Fiscal stimulus – Waiting for Godot

Migrant camp

“Waiting for Godot”- a play by Samuel Beckett in which a fictional Godot never arrives. The title has now become a code or allegory, to describe waiting forever for something which never happens.

The 2014 “election jumla” of Rs 15 lakhs of recovered hawala money to be deposited into each bank account, quickly acquired this moniker.

Rs 20 trillion stimulus – an aspirational goal

The “Rs 20 lakh crore” (trillion) fiscal stimulus could be a repeat. But before we angrily finger the government for misleading us once again, lets pause and consider why it is physically impossible for the government to live up to its commitment in the way, it was understood, whilst also remaining fiscally prudent.

Strictly defined, a “stimulus” means additional cash spent from the government budget excluding (1) the Rs 6.5 trillion increased “liquidity” in the capital markets courtesy the Reserve Bank of India or (2) directed spending or lending- that is ordering publicly owned companies to spend or lend aligned with the government’s relief objectives.

Both these are legitimate levers of economic policy which can reduce the fiscal stress on individuals, families and companies – which is the core objective of a stimulus. Directed spending and lending, in the Indian context, makes sense for providing immediate relief. Publicly owned banks have two thirds of bank assets whilst the aggregate public sector constitutes around one third of annual value added.

Indian public sector entities – ready pools for support in emergencies

Unlike more market-oriented economies, like the US, where the private sector contributes the bulk of value added, the Indian government has more “fire-power” in-house via its publicly owned banks and enterprises during emergencies.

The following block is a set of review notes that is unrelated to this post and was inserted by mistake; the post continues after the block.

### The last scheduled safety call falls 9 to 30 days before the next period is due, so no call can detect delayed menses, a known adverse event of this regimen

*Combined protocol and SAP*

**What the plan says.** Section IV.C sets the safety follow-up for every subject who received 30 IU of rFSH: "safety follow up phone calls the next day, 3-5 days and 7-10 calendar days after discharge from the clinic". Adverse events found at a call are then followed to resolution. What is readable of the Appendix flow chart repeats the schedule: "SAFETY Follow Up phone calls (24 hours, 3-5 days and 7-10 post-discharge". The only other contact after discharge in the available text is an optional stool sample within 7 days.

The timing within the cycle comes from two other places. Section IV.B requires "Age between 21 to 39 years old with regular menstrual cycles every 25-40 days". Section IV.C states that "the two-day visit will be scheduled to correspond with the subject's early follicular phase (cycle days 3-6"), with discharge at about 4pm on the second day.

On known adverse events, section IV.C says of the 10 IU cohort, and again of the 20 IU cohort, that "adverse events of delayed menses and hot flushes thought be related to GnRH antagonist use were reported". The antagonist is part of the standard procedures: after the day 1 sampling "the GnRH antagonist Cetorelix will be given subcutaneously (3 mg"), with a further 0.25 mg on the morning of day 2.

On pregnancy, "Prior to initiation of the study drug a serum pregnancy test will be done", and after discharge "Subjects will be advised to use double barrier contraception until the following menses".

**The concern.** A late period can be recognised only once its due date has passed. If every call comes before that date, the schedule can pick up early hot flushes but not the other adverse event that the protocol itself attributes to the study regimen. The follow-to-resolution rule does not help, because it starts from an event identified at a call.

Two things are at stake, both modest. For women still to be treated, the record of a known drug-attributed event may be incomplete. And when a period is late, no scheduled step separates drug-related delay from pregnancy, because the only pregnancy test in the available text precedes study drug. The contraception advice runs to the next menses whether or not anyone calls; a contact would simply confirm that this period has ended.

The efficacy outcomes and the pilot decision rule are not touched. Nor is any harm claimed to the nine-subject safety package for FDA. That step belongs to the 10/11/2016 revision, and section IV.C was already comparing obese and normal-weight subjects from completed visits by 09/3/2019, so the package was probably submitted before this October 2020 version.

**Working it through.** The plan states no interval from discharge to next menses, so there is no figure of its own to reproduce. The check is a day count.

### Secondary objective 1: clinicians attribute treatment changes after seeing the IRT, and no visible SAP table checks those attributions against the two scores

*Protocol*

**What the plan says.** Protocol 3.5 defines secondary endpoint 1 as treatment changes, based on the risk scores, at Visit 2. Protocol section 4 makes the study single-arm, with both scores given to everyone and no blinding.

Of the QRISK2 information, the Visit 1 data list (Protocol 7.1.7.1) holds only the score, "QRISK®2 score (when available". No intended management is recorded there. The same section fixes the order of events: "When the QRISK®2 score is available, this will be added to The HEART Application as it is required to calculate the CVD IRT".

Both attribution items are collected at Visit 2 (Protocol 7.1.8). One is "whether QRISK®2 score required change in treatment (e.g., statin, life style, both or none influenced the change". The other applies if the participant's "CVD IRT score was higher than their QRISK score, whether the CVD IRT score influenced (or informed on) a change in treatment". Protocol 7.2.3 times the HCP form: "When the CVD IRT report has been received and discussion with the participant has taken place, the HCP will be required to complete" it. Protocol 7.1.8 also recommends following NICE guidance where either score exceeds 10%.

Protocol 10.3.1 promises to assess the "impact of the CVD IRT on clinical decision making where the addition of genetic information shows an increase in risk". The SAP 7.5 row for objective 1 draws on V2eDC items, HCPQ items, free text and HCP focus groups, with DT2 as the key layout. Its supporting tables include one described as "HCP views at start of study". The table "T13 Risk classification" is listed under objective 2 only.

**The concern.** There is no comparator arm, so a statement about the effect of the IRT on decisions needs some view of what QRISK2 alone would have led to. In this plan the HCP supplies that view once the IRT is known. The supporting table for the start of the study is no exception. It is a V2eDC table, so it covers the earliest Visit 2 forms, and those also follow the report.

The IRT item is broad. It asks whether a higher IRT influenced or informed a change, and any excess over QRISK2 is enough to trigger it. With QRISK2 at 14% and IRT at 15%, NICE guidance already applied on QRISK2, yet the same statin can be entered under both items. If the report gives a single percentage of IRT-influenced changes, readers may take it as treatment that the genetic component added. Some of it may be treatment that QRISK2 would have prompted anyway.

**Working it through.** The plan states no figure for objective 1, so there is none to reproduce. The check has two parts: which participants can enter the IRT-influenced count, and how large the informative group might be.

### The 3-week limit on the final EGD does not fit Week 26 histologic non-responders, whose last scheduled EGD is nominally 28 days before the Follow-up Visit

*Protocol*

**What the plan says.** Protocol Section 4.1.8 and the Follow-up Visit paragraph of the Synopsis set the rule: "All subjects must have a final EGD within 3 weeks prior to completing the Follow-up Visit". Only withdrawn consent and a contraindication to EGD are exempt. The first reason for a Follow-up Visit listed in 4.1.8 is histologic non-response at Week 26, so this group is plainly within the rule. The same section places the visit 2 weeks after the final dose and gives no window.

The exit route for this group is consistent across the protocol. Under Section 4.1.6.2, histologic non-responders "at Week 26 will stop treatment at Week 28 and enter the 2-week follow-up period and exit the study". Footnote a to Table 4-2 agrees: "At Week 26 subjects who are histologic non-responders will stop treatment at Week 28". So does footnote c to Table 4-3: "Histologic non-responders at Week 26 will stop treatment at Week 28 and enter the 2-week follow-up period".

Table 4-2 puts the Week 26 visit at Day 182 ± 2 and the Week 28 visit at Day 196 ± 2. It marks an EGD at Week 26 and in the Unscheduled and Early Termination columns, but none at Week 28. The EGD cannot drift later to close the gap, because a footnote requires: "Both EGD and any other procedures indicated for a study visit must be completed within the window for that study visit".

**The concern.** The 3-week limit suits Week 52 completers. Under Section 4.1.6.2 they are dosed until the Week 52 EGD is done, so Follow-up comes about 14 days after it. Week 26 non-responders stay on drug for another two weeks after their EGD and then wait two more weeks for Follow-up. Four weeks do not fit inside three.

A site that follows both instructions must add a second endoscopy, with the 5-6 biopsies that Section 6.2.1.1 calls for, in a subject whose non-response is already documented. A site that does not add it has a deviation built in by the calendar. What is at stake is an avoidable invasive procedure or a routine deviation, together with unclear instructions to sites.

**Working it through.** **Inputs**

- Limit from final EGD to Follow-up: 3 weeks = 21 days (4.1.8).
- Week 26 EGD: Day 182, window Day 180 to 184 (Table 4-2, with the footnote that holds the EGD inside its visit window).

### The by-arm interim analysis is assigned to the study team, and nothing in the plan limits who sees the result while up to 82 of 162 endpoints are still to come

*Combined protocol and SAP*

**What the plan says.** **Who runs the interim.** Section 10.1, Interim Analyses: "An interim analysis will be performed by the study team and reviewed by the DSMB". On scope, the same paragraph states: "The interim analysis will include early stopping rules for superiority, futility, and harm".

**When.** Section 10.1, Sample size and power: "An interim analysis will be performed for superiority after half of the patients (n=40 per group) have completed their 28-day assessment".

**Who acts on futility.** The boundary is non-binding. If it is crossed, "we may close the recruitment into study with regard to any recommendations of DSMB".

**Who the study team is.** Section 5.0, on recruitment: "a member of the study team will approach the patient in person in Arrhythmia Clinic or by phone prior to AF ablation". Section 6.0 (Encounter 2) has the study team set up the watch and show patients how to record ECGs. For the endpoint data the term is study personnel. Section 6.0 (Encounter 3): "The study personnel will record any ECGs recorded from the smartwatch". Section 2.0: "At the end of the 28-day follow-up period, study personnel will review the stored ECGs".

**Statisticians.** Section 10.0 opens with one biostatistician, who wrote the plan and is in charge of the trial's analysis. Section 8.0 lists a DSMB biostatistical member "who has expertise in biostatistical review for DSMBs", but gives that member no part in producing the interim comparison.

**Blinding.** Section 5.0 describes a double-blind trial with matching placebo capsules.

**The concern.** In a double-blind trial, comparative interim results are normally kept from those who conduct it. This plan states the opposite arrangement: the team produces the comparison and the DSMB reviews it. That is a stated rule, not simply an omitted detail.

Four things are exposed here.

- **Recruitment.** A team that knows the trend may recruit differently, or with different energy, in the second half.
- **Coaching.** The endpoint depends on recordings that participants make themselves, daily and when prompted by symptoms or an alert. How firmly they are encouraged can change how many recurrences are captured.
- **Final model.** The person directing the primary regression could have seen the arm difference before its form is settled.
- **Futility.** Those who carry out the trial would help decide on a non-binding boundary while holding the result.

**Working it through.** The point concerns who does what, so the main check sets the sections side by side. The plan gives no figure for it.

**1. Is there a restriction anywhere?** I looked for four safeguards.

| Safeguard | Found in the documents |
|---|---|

Think of road building in border areas; health services at the local level during Covid-19; the Indian Railways; public banks; the National Buildings Construction Corporation – which is rescuing the millions of investors defrauded by realty developers- or power sector public utilities. Using these additional levers, the government can improve market stability in an upended world.

To be sure our experience with how these “levers” have been manipulated till now is worrying. This is at the nub of the frequent cries to privatize them. But using them to intervene in an efficient and time bound manner, for a limited period, to provide financial and physical succor, is not a sell-out of government’s commitment to reform.

Why 12 is better than 20

Consider that the Union government has already increased its borrowing target this year from Rs 8 trillion to Rs 12 trillion. Why did it stop at Rs 12 trillion?

The answer is to be found in the “target bound” way the Modi government works. In his very first address to the nation, from the ramparts of the Red Fort, on Independence Day 2014, the PM promised that he would provide his “report card” every year detailing performance against targets.

This “business-like” approach appealed immediately in an ecosystem where political promises, till then, had invariably been in the “mai dekhu ga” (I shall see what I can do), the classic, generic response of a zamindar or government officer – there is rarely a difference in attitude between the two – to a supplicant groveling at her feet.

Living within the limits of the UPA excesses

So, what is the “report card” barrier to borrowing the full Rs 20 trillion this year? First, GDP (current terms) is expected to be at least 10 to 15% less than last year ( Shankar Acharya The Lockdown Hammer). Per the second advance estimate of GDP released on Feb 28, 2020 by the Department of Statistics (GDP India 2019-20 ) GDP in current terms last year was Rs 204 trillion. A 10% or 15% reduction this year takes it to between Rs 173 trillion to Rs 183 trillion. Incidentally, our GDP (current terms) was at Rs 171 trillion in 2017-18 – the year of demonetization.